For his part, Stringer retains the support of Rep. Jerry Nadler (D), American Federation of Teachers President Randi Weingarten and the city’s teachers union. He has also picked up the endorsements of several more labor unions since the scandal broke.
And while none of the Stringer supporters who abandoned him have returned to his side, Bowman told a group of progressive activists that he “sometimes” regrets the decision, according to an article in Politico on Wednesday. Ramos, the first lawmaker to withdraw support from Stringer, told Politico that Stringer is “still the most qualified person running for mayor.”
Some critics also wish that New York’s progressive institutions had at least developed a clearer strategy for blocking Yang or Adams. The progressive NYC political strategist suggested that the WFP and other groups should try to clarify for like-minded voters which of the two candidates is worse for progressive priorities, and whether to rank them fifth on a ranked-choice ballot or omit them altogether.
In Bowman’s comments to activists, he seemed to be hoping for an alternative plan to stop Yang that is not forthcoming. “I hope that we’re able to get to a place where we can figure something out so that doesn’t happen,” he said.
Nnaemeka of the New York WFP did not answer directly when asked why the group had not listed its fourth and fifth choices for mayor.
“New Yorkers will have the option to vote for multiple progressive candidates on election day, and we are using our multicandidate endorsement as an opportunity to educate voters about ranked-choice voting, what to expect, how it will work, and why ranking progressive candidates is so critical,” she said.
Silver Linings For The Left
Several left-wing New York power brokers insisted that the poor standing of their preferred candidates in the polls is not entirely unexpected.
“We always knew that this work was going to be a marathon, not a sprint,” Fritz said.
After all, the post-2016 left’s biggest wins have been in districts that comprise smaller, more progressive sections of the city.
And for all of de Blasio’s flaws, no progressive candidate in the current field is in a position to replicate his success uniting college-educated liberals, Black voters, and members of labor unions behind the same candidate.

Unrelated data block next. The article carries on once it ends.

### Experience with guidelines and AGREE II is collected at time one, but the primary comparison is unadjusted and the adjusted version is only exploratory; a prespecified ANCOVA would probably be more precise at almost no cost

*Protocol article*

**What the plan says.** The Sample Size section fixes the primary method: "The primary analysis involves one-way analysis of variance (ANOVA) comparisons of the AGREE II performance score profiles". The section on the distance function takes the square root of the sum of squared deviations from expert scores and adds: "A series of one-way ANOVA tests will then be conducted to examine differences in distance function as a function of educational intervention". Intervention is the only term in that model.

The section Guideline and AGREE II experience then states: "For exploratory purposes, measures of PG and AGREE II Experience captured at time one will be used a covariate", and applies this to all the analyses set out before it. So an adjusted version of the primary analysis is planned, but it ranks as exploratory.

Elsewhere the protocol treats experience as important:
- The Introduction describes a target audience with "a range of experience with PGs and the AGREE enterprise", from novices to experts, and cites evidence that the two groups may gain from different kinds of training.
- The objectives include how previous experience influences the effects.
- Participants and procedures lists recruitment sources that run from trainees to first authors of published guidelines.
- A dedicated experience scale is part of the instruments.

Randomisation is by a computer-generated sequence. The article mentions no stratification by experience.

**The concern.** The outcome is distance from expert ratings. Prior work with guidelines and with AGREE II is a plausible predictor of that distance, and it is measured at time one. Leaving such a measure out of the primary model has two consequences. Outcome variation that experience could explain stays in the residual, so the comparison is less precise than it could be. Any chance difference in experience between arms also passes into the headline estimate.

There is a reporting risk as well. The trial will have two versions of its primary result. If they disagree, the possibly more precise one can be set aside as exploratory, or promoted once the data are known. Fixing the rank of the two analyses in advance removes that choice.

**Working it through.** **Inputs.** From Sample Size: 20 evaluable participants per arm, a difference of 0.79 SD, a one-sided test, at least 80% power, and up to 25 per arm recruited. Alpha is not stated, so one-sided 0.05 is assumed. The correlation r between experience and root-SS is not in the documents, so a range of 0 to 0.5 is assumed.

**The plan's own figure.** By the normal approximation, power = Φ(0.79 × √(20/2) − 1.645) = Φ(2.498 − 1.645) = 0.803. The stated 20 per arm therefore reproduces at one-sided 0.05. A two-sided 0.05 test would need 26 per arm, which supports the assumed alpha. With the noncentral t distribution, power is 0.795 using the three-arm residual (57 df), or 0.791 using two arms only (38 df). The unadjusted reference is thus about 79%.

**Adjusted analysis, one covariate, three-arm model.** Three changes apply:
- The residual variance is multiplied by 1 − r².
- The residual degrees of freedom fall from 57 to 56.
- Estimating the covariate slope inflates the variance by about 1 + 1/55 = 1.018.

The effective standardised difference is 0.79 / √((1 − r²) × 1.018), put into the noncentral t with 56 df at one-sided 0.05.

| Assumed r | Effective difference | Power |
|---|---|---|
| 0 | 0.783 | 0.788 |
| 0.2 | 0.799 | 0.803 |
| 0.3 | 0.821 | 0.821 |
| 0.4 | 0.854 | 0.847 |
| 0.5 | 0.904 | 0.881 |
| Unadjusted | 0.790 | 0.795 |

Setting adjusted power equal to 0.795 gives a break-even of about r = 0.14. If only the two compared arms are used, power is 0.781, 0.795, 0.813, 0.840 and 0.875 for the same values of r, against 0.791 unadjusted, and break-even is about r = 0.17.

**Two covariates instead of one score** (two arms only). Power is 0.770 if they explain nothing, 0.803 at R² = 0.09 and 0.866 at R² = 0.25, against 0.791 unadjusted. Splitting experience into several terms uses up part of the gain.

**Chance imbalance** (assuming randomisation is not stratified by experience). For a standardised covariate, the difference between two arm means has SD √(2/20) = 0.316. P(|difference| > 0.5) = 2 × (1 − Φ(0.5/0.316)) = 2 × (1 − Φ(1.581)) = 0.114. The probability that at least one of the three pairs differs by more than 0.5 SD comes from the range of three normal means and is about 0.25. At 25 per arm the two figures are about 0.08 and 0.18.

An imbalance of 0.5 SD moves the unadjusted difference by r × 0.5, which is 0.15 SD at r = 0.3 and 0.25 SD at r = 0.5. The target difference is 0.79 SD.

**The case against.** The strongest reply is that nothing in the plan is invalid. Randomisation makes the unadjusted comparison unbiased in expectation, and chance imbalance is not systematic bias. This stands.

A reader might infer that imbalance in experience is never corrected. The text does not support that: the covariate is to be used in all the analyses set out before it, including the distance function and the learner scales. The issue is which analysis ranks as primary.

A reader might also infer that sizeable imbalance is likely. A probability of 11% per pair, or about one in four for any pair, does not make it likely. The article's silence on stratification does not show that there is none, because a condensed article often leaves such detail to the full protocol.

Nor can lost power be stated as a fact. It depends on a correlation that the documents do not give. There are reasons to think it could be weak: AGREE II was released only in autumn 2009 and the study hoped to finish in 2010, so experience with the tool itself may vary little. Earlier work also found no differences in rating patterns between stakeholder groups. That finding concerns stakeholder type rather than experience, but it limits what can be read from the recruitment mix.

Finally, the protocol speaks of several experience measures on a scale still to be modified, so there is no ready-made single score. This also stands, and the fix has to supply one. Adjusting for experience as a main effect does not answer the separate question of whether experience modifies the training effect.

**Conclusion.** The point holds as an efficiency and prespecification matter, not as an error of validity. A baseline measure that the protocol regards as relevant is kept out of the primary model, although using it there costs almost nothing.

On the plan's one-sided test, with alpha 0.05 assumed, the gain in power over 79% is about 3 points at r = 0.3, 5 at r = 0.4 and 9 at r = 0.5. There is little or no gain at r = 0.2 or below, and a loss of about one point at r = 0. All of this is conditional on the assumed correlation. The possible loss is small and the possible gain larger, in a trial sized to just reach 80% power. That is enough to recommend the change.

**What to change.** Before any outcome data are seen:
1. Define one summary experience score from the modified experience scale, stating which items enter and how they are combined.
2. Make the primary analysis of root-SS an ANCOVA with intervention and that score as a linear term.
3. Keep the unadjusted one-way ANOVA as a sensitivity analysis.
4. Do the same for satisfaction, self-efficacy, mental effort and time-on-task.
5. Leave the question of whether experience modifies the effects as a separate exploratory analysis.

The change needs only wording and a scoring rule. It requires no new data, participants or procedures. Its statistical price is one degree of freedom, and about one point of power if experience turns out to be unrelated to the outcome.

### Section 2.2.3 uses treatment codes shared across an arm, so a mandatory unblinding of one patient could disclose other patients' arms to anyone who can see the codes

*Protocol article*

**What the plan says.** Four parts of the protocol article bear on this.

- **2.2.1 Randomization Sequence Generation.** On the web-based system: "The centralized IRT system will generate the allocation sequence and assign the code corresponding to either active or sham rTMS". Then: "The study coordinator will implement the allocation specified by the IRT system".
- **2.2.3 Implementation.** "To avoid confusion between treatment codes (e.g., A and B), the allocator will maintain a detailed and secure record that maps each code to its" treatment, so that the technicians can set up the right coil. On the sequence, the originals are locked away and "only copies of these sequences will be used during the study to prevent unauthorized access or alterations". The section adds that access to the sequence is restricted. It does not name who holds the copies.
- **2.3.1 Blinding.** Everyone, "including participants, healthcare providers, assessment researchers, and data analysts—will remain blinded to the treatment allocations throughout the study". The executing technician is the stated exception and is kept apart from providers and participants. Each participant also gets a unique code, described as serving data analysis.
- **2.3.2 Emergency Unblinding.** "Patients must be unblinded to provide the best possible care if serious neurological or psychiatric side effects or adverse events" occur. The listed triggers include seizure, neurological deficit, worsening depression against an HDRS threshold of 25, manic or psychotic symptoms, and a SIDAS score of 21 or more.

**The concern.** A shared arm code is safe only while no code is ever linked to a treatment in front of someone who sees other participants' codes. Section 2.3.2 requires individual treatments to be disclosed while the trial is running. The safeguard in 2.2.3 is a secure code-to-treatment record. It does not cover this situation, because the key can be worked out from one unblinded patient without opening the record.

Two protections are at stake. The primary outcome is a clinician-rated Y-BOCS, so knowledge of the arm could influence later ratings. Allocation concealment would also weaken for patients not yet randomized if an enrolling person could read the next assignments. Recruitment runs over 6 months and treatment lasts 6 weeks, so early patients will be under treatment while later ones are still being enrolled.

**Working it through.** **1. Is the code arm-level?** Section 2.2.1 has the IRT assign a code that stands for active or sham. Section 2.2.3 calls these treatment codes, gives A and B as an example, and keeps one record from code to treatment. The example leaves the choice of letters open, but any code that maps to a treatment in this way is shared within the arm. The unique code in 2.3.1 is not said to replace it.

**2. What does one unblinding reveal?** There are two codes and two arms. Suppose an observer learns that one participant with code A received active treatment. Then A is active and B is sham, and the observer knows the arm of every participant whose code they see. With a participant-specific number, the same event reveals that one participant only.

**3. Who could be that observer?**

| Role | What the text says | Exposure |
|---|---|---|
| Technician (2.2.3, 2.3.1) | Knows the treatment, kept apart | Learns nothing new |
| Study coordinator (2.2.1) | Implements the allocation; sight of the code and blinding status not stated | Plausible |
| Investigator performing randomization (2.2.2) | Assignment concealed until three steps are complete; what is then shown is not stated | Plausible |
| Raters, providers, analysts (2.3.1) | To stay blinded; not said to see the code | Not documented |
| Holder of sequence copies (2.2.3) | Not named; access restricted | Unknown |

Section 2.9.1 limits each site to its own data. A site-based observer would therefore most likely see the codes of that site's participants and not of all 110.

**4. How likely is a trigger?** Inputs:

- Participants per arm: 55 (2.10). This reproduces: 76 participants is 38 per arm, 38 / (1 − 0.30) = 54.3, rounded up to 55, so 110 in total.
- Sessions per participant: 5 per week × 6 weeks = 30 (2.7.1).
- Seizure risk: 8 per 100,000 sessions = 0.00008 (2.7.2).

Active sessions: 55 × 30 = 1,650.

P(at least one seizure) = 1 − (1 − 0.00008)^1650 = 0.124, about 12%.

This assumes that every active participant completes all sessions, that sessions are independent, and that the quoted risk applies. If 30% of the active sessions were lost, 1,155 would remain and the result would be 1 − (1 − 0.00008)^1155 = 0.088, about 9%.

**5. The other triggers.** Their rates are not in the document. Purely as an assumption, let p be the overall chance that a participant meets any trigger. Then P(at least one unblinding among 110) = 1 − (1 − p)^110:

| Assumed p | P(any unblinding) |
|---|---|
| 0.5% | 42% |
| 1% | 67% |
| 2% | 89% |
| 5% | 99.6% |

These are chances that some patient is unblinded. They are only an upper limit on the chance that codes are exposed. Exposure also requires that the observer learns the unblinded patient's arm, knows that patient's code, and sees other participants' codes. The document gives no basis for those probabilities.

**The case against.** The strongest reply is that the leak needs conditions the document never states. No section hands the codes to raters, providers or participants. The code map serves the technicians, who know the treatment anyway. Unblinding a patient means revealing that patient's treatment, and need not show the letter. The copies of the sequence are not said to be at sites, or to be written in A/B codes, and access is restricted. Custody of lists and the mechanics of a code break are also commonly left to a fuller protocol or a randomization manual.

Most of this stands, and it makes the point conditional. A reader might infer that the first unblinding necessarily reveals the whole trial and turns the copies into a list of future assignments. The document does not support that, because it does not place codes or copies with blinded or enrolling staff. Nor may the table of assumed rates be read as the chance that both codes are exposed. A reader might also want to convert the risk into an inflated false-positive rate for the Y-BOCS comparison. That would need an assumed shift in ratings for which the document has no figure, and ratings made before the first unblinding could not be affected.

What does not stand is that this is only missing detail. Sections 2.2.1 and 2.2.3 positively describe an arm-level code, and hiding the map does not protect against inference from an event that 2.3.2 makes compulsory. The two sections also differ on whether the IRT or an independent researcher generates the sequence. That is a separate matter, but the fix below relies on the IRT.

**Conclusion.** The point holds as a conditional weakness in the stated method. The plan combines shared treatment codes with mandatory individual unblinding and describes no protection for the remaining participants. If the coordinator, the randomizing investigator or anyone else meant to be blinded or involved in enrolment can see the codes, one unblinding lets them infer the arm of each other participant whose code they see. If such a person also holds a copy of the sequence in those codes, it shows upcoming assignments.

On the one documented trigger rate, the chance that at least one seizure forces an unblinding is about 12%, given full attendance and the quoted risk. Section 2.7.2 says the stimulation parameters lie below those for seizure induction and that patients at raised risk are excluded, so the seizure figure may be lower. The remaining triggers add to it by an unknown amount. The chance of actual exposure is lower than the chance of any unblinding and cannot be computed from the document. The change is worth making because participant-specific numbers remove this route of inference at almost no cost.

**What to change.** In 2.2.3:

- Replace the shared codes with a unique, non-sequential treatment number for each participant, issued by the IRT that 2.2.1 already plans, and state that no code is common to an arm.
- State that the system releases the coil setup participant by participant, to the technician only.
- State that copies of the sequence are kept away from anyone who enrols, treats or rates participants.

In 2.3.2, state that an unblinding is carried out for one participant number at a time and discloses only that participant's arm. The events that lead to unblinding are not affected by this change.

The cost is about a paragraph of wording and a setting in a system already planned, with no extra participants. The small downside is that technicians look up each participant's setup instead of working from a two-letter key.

“Is it the case that we don’t have progressive institutions with the combination of power, a breadth of support, enough discipline, and an ability to navigate the coalition that we have in a way to contest strongly for majority support in New York City?” the official said. “It’s hard not to look at the moment we’re in and not conclude that that’s true.”
It’s one reason why New York City’s DSA chapter decided to sit out the mayoral race this cycle. The organization, whose strength is in its army of door knockers, does not think it has the resources to compete in a citywide race defined by expensive media advertisements.
“We’re trying to be really strategic and realistic about how many races we can fully participate in each year,” said Sumathy Kumar, co-chair of NYC DSA.
In addition, the left’s success in Albany has taken some of the pressure off of city politics. For years, the city government was at the mercy of Cuomo, who seemed to relish using the state’s control over taxing and spending policy to deprive the city of essential resources.
With Cuomo weakened by scandals and Democrats enjoying veto-proof majorities in both legislative chambers, the state legislature expanded funding for public schools and other priorities by increasing taxes on the state’s wealthiest households.
Progressives have “spent the last two years laser-focused on getting the legislature to stand up to Cuomo,” Weaver of Housing Justice for All said. “I think we’ve done a tremendous job.”
At the city level, the WFP and other left-wing lawmakers are still hoping that Brad Lander can win the primary for comptroller, and that Tahanie Aboushi, a civil rights attorney and Muslim, can clinch the Democratic nomination for Manhattan district attorney.
Although polling is scarce in those races, election watchers believe that Lander is an underdog against the better-funded city council speaker, Corey Johnson. Aboushi is also struggling to break through against the field’s top fundraisers, prosecutor Tali Farhadian Weinstein, and former deputy state attorney general Alvin Bragg, who is backed by a host of labor unions and liberal Manhattan elected officials.
In the 51-seat city council, though, where term limits have prompted numerous retirements and smaller districts play to the left’s strengths, progressive fortunes are looking up. DSA is backing six candidates and the WFP has endorsed 28 candidates, including four people that the DSA is backing as well. For example, Cabán, the former DA candidate, is in a strong position to fill an open council seat in Astoria, Queens, with both organizations’ support.
Even Sheinkopf concedes that the next city council is likely to be a major force in city governance.
“Mayor Yang or Mayor Adams will be dealing with a restive, left-wing city council with a very different agenda,” he said. “I’m not convinced the left is done yet.”